Contractor Keeps Trying To Add Cost to The Bid?
I have a duplex and I am having the siding replaced and all the inside repairs done at $11,000. This contractor did not put the tyvek on and just put the siding up and had called me & said he needed more money for materials for the patio---$800. In his bid he was to replace everything that needed to be replaced and that included the whole patio. He said the wood was rotted. Now he has called me and left a message and said the patio area needed two new fixtures because the old ones at the duplex are rusted. I already paid him $5,000 for the materials and sent another $1,000 for materials for the patio area. Shouldn't the fixtures be included in that and even though it isn't in the bid about the tyvek, we had discussed it before hand &he agreed. Should I just knock off the remaining balance of $800 for the materials & labor for the patio area for not putting the tyvek up before the siding. The bid is for $11,000 & was suppose to be brought up to FHA standards? What would you do about all this?
I think they really need to somehow change this law. There are repairs that both parties are going to miss & of course both parties think they are right. I try to be logically fair, but that isn't always possible. Then both parties end of mad. This just never comes out right. Too many mistakes are made.
- Smokey da BearLv 68 years agoFavorite Answer
Too many people have put themselves in the same situation by not having an explicit written contract between both parties with a bill of particulars, manufacturers noted, and a payment schedule. This is the most frequent problem ( and therefore lawsuits) between contractors and customers. It is very difficult to enforce "verbal" changes to a written contract. At this point you need to sit down with the contractor and one of your friends that are an even tempered person to see how this situation can be resolved to both parties satisfaction. You unfortunately are not in a position to demand anything that is beyond the scope of your written agreement. If you can't resolve it peacefully, small claims is in your future and the judge will tell you the same thing about altering a written contract. Let's hope cool headed adults can solve this first.Source(s): 40 years of home renovation experience and 10 years of watching Peoples Court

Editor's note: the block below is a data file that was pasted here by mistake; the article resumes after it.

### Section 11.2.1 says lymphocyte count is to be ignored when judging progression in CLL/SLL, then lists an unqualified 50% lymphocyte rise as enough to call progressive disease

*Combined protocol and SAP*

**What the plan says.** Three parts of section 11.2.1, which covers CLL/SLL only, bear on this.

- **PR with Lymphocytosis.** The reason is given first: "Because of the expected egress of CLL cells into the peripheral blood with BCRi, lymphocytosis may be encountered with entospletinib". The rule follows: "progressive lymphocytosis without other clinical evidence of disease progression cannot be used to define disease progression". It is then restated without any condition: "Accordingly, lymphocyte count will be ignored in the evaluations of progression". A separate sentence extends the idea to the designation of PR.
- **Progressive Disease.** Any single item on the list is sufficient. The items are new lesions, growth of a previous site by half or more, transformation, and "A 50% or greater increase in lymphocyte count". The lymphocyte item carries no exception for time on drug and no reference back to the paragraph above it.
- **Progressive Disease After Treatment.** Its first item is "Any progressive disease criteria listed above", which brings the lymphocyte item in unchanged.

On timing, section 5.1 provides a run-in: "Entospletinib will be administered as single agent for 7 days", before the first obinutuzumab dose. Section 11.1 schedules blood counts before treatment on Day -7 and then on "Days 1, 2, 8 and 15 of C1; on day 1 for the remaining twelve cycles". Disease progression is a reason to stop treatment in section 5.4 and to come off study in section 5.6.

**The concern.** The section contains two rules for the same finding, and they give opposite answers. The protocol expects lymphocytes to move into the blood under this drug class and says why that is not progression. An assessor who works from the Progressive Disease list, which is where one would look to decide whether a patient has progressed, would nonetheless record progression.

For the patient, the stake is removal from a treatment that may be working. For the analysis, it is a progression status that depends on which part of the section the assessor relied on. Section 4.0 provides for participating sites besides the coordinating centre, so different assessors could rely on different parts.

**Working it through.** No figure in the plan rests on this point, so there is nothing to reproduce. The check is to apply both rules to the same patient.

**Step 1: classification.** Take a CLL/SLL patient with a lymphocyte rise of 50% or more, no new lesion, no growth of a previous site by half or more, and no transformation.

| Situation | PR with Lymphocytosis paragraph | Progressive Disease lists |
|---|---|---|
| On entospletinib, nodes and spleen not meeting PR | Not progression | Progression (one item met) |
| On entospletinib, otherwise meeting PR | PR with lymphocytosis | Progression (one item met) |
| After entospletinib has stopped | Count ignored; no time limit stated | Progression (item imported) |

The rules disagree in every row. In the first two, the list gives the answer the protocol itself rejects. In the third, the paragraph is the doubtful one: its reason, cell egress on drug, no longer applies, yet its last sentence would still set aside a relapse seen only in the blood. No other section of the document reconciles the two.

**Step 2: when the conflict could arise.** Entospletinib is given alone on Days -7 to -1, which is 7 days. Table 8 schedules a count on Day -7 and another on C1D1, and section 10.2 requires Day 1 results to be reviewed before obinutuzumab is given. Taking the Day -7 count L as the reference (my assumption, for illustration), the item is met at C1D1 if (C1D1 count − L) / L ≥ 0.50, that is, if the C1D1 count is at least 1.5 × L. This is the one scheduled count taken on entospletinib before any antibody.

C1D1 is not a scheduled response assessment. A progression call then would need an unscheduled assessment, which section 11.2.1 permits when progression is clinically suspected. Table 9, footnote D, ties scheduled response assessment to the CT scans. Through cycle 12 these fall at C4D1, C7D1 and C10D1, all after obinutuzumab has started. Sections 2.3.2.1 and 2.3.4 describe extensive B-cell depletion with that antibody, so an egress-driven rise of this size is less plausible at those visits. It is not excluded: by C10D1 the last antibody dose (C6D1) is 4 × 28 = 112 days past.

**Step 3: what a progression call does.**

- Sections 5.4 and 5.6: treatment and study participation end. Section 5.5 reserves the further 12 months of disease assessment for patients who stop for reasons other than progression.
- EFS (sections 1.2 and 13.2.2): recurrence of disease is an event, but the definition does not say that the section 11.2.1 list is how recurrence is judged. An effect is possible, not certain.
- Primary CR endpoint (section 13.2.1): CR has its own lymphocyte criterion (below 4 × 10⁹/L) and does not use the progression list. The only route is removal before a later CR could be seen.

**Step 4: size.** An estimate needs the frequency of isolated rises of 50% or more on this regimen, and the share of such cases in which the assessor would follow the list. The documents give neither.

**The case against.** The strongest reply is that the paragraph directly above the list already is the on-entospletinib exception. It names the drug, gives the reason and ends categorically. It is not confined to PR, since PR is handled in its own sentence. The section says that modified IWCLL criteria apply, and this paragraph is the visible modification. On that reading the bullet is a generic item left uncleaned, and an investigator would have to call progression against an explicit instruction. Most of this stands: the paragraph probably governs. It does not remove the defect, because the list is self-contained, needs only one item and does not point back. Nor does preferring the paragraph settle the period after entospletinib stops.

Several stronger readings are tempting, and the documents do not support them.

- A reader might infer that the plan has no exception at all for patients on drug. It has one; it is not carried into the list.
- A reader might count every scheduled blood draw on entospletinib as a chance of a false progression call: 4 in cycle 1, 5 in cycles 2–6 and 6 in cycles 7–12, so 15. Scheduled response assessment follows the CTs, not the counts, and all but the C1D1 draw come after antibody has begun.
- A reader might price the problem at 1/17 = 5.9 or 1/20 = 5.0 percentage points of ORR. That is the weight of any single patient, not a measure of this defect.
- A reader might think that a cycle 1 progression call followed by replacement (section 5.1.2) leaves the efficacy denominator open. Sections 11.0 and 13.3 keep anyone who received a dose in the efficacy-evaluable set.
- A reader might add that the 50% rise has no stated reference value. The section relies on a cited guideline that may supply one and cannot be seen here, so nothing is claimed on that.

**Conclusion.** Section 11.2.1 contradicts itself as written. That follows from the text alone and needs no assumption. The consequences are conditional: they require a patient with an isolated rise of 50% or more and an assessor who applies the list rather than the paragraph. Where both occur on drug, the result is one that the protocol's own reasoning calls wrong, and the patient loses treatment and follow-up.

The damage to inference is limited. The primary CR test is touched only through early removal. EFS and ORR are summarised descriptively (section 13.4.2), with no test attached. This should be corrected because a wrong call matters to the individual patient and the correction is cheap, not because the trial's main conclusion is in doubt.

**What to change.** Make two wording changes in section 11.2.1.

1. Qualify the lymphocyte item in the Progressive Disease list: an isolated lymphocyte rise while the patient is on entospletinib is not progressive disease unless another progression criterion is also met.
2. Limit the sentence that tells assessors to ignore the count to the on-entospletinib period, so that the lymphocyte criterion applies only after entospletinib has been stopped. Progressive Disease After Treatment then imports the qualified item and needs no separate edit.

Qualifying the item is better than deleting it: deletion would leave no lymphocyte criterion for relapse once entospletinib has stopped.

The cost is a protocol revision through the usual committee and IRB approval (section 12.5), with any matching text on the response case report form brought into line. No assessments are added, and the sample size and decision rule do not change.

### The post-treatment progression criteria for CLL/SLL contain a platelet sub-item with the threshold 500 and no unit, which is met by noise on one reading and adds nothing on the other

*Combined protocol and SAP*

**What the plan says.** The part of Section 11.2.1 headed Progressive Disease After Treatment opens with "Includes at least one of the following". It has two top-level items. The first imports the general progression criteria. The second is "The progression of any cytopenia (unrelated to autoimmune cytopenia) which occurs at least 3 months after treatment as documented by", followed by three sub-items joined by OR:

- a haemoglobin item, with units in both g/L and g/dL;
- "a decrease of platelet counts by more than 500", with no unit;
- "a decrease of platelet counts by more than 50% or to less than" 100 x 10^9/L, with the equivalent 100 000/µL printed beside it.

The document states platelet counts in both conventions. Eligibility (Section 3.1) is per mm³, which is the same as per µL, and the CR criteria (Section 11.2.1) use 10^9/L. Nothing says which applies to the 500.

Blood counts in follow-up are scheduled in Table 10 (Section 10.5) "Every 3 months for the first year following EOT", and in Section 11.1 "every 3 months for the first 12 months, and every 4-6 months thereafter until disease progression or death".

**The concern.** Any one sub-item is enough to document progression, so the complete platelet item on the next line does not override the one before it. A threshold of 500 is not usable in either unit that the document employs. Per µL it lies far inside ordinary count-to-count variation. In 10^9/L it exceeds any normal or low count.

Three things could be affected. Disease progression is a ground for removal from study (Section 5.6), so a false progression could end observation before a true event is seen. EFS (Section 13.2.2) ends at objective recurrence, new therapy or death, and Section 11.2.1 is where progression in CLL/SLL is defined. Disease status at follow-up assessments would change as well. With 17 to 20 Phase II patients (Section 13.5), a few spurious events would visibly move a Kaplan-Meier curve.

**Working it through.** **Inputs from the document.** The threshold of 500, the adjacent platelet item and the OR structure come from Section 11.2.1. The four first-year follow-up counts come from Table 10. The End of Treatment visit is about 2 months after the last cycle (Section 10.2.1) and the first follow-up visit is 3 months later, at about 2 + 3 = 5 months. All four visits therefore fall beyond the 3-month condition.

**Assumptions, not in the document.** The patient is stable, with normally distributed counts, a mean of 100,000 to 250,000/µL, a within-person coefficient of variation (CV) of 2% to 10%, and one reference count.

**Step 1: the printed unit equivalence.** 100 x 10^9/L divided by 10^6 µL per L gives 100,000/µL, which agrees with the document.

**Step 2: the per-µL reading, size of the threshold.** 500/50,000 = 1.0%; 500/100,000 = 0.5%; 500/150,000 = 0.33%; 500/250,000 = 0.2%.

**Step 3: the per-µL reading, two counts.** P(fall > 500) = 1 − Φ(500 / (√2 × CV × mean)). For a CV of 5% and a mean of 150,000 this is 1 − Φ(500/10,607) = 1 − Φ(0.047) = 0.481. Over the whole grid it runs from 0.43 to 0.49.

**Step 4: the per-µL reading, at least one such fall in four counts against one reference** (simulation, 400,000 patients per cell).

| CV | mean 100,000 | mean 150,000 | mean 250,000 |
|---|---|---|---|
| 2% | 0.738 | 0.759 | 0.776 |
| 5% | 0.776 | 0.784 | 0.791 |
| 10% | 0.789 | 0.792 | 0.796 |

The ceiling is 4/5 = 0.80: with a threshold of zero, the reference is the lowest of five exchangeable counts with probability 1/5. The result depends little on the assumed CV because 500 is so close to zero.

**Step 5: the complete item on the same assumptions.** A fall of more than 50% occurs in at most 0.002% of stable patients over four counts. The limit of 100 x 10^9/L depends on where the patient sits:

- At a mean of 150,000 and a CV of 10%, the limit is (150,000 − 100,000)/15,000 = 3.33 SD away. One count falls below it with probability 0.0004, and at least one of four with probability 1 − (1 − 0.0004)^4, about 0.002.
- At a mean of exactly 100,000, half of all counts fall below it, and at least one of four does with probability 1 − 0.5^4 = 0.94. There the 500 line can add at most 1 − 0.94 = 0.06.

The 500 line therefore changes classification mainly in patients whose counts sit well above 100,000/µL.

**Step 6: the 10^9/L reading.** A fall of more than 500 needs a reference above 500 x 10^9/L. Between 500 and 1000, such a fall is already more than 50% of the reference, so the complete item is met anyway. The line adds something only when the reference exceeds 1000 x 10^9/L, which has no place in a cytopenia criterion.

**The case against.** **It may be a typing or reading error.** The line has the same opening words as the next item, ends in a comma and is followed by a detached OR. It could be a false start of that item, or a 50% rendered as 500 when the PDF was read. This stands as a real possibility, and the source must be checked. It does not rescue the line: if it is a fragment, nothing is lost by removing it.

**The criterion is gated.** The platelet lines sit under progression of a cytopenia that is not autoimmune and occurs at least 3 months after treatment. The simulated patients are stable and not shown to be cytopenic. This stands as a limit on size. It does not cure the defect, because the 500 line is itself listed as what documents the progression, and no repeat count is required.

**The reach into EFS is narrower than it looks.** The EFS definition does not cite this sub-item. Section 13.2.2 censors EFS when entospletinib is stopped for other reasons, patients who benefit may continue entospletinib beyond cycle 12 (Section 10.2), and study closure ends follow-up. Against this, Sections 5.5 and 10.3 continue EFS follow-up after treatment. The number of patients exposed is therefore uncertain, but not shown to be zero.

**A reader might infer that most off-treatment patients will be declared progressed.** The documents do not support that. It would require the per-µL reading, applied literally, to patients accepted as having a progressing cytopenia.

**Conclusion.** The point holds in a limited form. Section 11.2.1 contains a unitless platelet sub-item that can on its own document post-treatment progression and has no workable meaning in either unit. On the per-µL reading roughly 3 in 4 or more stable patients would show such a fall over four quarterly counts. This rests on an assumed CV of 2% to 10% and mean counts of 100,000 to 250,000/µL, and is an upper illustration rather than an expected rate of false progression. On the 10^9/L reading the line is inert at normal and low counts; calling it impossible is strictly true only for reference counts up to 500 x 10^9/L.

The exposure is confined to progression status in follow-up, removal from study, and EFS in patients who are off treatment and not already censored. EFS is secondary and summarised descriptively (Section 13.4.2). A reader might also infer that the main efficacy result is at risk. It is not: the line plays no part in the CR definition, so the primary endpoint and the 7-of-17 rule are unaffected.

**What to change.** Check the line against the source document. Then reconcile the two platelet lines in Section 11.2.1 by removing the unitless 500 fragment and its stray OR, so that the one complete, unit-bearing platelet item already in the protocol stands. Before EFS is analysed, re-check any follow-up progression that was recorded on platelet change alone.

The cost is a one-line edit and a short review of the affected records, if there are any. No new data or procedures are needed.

- JohnLv 58 years ago
Always get it in writing. If you talked about it, make sure it is on the bid. If he didn't put up the tyvek and was suppose to, make him remove the siding and put it on, at no extra cost to you! It is his screw up if it was on the bid? On the patio if should be spelled out exactly what he was to replace, rotted wood/ fixtures etc. If fixtures were not discussed its your chose if to replace them or not. If you fill like your getting the short end of the stick, DON'T give him anymore money until he finishes the job. Discuss all the problems at the end. Just remember if it's not in writing and he takes you to court, he'll win. Get it all in writing!! Exactly what is to be done and how!!Source(s): Self Employed